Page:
He said he urged interim Superintendent Verletta White to conduct an independent audit of the system’s contracts, but that the state should leave it up to the school system to determine whether it needs an inspector general. Gov. Larry Hogan created an Office of Educational Accountability by executive order in September, and vowed to reintroduce a bill creating an investigator general in the state’s Department of Education.


McIntire disagreed, saying “you don’t have accountability if you have somebody audit themselves.” He said he would support an independent auditor to look at spending on programs like the county’s STAT technology initiative.

Both Leonard and West expressed support for an independent audit of the county school system.

Leonard also said he wants to reinvigorate the county’s school system with adequate funding and universal pre-K. He suggested adding money to education using tax revenue from legalizing marijuana, something West is against.

The HOME Act

Both sets of candidates sparred over the HOME Act, a bill introduced multiple times at the state level by Lafferty that would have prevented county landlords from discriminating against tenants using government housing vouchers. The bill passed the House in 2017 but never went to a vote in the Senate. A similar bill failed in the County Council.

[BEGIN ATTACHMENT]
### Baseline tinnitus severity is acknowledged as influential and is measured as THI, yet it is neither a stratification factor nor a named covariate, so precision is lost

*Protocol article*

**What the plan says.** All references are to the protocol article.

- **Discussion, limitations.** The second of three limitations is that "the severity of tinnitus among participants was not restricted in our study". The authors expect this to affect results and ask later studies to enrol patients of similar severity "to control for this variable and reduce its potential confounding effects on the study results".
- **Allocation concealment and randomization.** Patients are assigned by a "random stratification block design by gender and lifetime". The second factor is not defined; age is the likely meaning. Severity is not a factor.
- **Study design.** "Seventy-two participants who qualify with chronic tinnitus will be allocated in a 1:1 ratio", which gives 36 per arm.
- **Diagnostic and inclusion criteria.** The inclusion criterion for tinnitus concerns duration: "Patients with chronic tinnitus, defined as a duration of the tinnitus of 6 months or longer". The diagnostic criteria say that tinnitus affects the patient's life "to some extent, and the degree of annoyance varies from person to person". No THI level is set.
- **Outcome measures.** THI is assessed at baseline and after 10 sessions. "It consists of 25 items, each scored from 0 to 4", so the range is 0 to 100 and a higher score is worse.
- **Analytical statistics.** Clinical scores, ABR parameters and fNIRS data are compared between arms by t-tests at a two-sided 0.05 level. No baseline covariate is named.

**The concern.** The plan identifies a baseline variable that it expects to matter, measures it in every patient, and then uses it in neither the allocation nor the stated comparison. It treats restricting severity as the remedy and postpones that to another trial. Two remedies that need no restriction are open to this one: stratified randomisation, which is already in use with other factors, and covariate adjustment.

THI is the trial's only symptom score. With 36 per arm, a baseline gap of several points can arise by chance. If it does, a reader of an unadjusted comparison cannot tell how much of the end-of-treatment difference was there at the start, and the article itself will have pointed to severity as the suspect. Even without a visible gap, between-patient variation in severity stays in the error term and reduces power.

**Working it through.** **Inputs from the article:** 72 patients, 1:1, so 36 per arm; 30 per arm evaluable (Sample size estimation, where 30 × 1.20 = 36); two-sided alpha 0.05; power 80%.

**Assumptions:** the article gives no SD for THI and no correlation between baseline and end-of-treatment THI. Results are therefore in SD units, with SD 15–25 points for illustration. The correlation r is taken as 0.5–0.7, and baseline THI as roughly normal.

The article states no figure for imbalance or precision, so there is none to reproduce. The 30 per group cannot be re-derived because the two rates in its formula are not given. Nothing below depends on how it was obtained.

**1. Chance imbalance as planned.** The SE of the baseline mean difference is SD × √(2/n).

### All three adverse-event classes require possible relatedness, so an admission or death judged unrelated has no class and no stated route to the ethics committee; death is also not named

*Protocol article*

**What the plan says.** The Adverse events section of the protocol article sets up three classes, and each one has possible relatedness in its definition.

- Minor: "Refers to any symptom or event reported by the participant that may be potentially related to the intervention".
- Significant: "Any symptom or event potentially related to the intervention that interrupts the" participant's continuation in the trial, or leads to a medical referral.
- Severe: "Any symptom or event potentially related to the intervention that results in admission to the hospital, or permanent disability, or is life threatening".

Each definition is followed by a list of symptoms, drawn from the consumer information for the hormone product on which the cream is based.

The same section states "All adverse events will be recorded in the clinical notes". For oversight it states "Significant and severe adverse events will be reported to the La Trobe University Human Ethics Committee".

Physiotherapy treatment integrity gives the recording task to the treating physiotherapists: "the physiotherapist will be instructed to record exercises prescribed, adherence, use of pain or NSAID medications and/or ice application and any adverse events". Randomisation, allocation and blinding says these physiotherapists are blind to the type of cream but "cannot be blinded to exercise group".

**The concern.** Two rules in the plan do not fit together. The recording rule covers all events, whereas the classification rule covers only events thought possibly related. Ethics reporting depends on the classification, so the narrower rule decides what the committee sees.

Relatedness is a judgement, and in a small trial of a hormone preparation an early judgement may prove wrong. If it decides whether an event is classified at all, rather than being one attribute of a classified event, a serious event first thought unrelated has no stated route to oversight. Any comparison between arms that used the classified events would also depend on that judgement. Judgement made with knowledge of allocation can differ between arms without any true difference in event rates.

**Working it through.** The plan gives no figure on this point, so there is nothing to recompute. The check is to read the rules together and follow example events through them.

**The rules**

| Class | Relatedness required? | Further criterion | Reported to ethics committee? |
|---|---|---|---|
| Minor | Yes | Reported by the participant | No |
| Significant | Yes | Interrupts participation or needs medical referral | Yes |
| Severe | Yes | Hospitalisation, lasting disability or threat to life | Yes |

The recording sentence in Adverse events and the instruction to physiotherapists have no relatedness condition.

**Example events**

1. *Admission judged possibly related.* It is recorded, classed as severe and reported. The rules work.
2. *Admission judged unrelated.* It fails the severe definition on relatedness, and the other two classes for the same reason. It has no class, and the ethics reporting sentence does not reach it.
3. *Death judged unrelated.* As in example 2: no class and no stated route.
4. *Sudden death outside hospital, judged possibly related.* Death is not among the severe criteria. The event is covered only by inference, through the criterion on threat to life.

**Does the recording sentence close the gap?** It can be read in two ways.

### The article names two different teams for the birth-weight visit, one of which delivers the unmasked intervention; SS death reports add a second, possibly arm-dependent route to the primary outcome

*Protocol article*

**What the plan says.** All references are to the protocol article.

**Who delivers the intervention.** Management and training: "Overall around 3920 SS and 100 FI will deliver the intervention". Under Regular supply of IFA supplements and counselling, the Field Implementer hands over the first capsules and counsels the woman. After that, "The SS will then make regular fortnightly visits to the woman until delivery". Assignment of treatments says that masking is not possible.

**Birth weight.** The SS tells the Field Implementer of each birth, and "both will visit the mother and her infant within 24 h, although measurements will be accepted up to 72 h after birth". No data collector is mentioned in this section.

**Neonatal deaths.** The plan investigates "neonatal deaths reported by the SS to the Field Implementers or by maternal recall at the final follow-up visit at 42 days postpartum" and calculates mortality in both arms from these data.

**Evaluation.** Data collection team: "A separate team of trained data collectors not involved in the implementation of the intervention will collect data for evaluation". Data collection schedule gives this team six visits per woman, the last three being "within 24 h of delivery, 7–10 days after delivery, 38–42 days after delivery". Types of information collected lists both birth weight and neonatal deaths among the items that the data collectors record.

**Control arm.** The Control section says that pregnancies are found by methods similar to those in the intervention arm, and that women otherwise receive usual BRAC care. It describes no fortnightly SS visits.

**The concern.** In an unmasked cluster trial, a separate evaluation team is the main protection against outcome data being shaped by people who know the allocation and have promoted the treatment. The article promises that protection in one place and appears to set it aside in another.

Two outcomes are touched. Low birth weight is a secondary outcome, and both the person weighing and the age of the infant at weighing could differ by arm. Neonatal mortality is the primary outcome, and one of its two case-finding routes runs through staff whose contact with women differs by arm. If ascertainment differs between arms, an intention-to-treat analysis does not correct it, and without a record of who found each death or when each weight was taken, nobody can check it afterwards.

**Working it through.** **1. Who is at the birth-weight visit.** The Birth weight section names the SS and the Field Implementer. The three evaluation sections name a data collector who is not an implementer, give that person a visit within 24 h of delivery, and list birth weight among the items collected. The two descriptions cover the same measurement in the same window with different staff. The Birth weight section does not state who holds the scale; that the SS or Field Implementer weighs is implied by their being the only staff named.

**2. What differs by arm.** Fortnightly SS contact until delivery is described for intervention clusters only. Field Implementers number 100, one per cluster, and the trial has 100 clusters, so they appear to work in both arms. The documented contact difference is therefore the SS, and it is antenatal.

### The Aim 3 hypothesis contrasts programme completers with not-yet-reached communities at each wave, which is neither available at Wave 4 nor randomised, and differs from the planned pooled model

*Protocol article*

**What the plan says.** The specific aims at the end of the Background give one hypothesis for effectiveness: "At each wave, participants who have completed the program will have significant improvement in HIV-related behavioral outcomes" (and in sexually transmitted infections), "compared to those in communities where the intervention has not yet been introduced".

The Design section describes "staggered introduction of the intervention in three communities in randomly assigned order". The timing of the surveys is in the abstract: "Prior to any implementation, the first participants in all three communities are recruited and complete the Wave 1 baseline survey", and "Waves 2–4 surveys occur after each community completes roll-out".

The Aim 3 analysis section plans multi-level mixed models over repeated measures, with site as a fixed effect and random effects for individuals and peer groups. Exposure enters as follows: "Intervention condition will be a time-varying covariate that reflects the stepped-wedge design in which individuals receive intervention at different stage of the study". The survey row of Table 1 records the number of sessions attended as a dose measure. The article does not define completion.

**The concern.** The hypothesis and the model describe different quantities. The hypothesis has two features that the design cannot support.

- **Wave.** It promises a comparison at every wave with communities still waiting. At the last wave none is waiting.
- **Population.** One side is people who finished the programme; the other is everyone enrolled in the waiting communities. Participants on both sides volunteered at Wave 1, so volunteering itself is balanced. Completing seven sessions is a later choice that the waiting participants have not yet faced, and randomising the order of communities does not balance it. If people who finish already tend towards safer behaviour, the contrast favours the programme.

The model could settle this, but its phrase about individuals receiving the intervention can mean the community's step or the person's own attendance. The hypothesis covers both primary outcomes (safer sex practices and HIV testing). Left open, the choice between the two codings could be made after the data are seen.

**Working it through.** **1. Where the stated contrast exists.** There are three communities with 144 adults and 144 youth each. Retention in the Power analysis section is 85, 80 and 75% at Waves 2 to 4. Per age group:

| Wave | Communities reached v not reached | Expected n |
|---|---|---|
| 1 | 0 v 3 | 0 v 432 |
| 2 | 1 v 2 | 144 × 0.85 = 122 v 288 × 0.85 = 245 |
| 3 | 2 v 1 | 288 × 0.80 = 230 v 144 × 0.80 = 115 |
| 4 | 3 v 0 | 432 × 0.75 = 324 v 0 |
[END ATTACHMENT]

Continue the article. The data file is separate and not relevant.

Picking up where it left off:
Panelists asked both sets of candidates about the HOME Act, and both sets differed by party – Democrats were for it, Republicans against.

Lafferty, a Democrat, defended his bill saying it would help people living in concentrated poverty reach better opportunities.


“If we’re looking at how we’re going to change the dynamics in communities and give people opportunities to live in safe, sound neighborhoods with good schools, we have to find another way to allow them to live where they want to live,” Lafferty said.

McIntire replied that he opposes the bill “adamantly,” saying “a voucher is not income, it’s a government program.”

The Republican described a bill that would force landlords in Towson to rent to the program that “ran Baltimore City’s housing program in the ‘60s and ’70s.”

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Similarly, West said in the Senate debate that he opposed the HOME Act because it would mean “Baltimore County landlords and Baltimore County tenants will have to deal with the Baltimore City housing authority.”

A program called the Baltimore Housing Mobility Program, which McIntire mentioned at the debate, does give city residents vouchers they can use in “high opportunity communities” in neighboring counties. The program, administered by the nonprofit, Baltimore Regional Housing Partnership, was created in settling a housing desegregation lawsuit filed in 1995, Thompson v HUD.

Leonard expressed support of the bill by referencing Baltimore County’s difficult history of segregation.


“This county used to prevent African-American people from living in certain neighborhoods. It used to prevent Jewish people from living in certain neighborhoods,” Leonard said. “We have to do better.”

Leonard continued: “Delegate West, by opposing the HOME Act, and anybody who does — I don’t care if you’re a Democrat or a Republican – you are against low-income people living in our neighborhoods, and it disgusts me.”

With only 30 seconds to respond, West said that he attended recent high school graduations in the Towson area and “the amount of diversity shocks me.”

As the clock ran out, Leonard retorted, to applause: “Diversity should not be shocking.”